A Little Taste of the Sweet Life in Rio
Um Gostinho da Vida Doce
“A Little Taste of the Sweet Life”
by Tom “Sugar” Kane, HomeAway staffer
My fingertips are calloused from rock climbing in Rio de Janeiro two weeks ago. The dry, rough skin has almost entirely peeled off to reveal the soft, pink flesh underneath. Likewise, my mind is still feeling the effects of my journey. I’m shedding old beliefs to make room for new connections and a broader perspective.
When I travel, I keep an open mind and I am on the lookout for new discoveries. Brazil had a lot to teach me and I was ready to learn. I consider myself very fortunate for a recent business trip to Brazil. I fell in love with a country I hadn’t planned to visit…yet.
Once the trip was on my calendar I started getting excited. I had never visited South America, much less the Southern hemisphere. I had absolutely no knowledge of Portuguese. And this looked like it could be my first time climbing outside the United States.
"One’s destination is never a place,
but rather a new way of looking at things."
– Henry Miller
To prepare for the visit, I researched online. I learned a little Brazilian Portuguese and I reached out to coworkers and Brazilians I know for advice. On the plane, I had the great fortune to sit next to a Brazilian-born woman named Patricia for the ten-hour flight. She enthusiastically gave me tips for hours. Yet aside from the language and the list of sights, I didn’t really have many preconceived notions of Brazil. Rio de Janeiro still had a lot in store.
The first thing that stood out was the hustle and bustle. Rio is big! I got a quick tour of the city on my cab ride from the airport to my hotel. My taxi driver and I chatted in a combination of English, Spanish, Portuguese, and gesturing. He pointed out Maracanã Stadium from the highway. I don’t follow “futebol”, but I know the stadium will be featured when Brazil hosts the 2014 FIFA World Cup and the 2016 Summer Olympics and Paralympics.
As we came around a bend I saw Christ the Redeemer high on an outcropping of rock. The 125-foot (38 m) statue can be seen from much of Rio and is a constant presence. This stands to reason since it is the fifth largest statue in the world and overlooks the city from atop 2,300 foot-tall (710 m) Corcovado Mountain.
I shouldn’t have been surprised that Rio feels like a big city. There are 6 million residents in the city proper and 11 million in the metro area. The sheer size of the country was also astonishing. I learned Brazil has a larger area than the contiguous United States and is home to 200 million people (about two-thirds as many the U.S.).
Despite being crammed full of people and buildings, Rio’s natural beauty shines through.
Another thing I noticed early on was the beautiful weather of the off-season. It was winter in Rio and the locals thought it was chilly because it got down to 60ºF (15ºC) at night. I found it quite comfortable and I was thankful to be outside Austin, TX in August. I’m guessing I prefer the Rio winter to the unbearable heat and humidity of the summer.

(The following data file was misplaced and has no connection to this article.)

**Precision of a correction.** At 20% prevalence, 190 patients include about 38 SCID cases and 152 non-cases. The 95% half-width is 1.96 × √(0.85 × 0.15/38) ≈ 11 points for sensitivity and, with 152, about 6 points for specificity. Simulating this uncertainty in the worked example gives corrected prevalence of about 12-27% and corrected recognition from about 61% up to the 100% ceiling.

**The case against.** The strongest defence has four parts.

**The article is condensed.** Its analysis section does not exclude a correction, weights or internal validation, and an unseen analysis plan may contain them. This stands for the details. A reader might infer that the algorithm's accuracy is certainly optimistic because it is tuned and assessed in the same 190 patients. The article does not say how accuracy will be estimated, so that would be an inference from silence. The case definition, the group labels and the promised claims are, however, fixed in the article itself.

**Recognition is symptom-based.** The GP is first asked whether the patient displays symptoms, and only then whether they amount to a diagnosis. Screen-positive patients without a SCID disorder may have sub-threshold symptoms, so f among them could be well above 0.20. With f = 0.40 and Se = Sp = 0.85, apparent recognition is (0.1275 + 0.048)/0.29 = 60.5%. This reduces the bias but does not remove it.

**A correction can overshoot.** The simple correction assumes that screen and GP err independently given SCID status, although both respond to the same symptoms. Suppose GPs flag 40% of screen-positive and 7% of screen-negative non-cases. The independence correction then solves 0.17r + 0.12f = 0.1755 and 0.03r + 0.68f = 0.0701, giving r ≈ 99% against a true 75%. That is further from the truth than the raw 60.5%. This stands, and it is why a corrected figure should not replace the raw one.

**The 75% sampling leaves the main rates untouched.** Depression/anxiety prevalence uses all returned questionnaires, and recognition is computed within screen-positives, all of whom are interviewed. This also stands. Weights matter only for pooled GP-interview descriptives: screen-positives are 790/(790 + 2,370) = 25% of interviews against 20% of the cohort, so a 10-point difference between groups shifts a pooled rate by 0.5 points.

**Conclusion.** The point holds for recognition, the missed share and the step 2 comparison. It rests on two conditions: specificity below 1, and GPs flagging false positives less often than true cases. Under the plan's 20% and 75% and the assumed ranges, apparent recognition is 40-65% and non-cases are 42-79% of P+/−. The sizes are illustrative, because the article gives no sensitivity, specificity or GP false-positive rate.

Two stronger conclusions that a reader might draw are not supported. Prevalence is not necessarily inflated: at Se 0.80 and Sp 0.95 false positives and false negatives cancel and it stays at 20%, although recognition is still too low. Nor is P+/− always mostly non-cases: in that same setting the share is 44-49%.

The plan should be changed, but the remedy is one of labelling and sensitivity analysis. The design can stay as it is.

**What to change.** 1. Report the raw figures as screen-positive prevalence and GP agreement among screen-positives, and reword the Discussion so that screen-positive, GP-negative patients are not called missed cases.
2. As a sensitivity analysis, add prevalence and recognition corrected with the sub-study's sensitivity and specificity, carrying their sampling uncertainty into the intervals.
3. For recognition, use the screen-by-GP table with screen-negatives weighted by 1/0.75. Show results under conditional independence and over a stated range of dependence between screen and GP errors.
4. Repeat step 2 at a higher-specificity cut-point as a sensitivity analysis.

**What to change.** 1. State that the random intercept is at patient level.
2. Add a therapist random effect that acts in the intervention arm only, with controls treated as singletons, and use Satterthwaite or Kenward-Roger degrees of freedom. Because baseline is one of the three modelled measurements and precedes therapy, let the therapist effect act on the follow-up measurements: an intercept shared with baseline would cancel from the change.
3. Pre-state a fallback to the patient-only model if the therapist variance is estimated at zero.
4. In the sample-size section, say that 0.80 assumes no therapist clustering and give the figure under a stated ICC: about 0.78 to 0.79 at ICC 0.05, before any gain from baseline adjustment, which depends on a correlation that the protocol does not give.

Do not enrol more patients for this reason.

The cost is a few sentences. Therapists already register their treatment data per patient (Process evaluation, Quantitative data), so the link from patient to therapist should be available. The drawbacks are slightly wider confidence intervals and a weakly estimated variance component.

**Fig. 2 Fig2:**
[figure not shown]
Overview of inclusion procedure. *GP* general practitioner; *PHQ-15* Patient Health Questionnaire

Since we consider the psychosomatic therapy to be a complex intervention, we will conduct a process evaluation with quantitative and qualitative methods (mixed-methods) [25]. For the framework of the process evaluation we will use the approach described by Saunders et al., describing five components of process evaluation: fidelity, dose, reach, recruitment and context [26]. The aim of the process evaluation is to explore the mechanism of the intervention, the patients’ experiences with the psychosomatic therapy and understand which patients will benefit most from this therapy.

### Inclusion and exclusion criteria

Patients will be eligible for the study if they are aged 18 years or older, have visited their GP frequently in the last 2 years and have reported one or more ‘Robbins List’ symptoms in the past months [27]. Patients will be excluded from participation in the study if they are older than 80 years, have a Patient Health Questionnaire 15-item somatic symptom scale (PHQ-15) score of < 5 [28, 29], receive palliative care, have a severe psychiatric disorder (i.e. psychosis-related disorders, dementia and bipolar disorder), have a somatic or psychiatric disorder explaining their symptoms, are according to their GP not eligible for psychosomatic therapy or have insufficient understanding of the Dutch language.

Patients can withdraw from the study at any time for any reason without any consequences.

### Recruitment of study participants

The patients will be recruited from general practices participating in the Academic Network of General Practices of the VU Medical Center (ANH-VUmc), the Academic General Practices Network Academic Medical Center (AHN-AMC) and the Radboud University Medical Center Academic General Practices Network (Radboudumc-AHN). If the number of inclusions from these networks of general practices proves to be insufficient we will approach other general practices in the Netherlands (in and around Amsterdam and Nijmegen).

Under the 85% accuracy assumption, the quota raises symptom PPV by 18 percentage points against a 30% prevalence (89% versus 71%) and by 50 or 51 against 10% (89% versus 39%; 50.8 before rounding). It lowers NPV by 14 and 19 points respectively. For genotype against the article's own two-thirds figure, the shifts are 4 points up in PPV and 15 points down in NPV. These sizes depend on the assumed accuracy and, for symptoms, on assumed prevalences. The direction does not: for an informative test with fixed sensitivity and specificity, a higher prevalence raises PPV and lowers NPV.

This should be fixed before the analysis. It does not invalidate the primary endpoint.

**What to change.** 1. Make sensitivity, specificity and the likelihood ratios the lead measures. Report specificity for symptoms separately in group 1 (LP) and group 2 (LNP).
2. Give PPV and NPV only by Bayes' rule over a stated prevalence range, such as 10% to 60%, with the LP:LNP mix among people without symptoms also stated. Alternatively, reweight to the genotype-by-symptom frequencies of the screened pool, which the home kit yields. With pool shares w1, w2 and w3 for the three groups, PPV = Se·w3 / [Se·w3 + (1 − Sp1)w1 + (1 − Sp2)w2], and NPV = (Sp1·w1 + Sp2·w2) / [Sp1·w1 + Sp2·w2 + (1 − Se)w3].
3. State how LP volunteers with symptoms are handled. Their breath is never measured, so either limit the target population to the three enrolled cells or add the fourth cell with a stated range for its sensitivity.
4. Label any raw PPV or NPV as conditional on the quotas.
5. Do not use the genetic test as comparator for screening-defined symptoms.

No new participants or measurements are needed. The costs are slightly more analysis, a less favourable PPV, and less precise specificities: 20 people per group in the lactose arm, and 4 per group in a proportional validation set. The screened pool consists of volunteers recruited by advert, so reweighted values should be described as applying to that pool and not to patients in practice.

Rio has the most diverse population of any city I’ve visited. When traveling through China, it was very obvious that I was an outsider. Across Europe, I’ve seen skin colors as varied as off-white, ivory, bone, and eggshell. I’m exaggerating, of course. Any large metropolitan city has a good mix. You can find every race represented in New York, London, or Paris. But the residents of Rio – “cariocas”, as they’re called – represent so many variations and combinations of race as to defy categorization.
The best part of the cab ride was seeing the texture of the landscape. Despite being crammed full of people and buildings, Rio’s natural beauty shines through. Everywhere I looked were rock faces just begging to be climbed. I had brought gear with me and I was really looking forward to a day on the rock once my business trip was complete.
As we neared my hotel, I spotted Sugarloaf Mountain (Pão de Açúcar) which was named in the 16th century for its resemblance to traditional shape of concentrated refined sugar. I became instantly infatuated with the 1300 ft. (396 m) peak that rises sharply out of the harbor. My excitement quickly gave way to thoughts of doubt: “I don’t climb as often as I used to. Are there any routes within my abilities? Maybe I’ll need to find an area with shorter routes so I don’t burn out 30 meters from the summit. Will I even be able to find someone to climb with?“
My taxi pulled up to my hotel in Copacabana. I was located two blocks from the beach, a short walk from world-famous Ipanema, and a quick 15-20 minute cab ride from downtown. This proved to be a good home base for the next couple of weeks.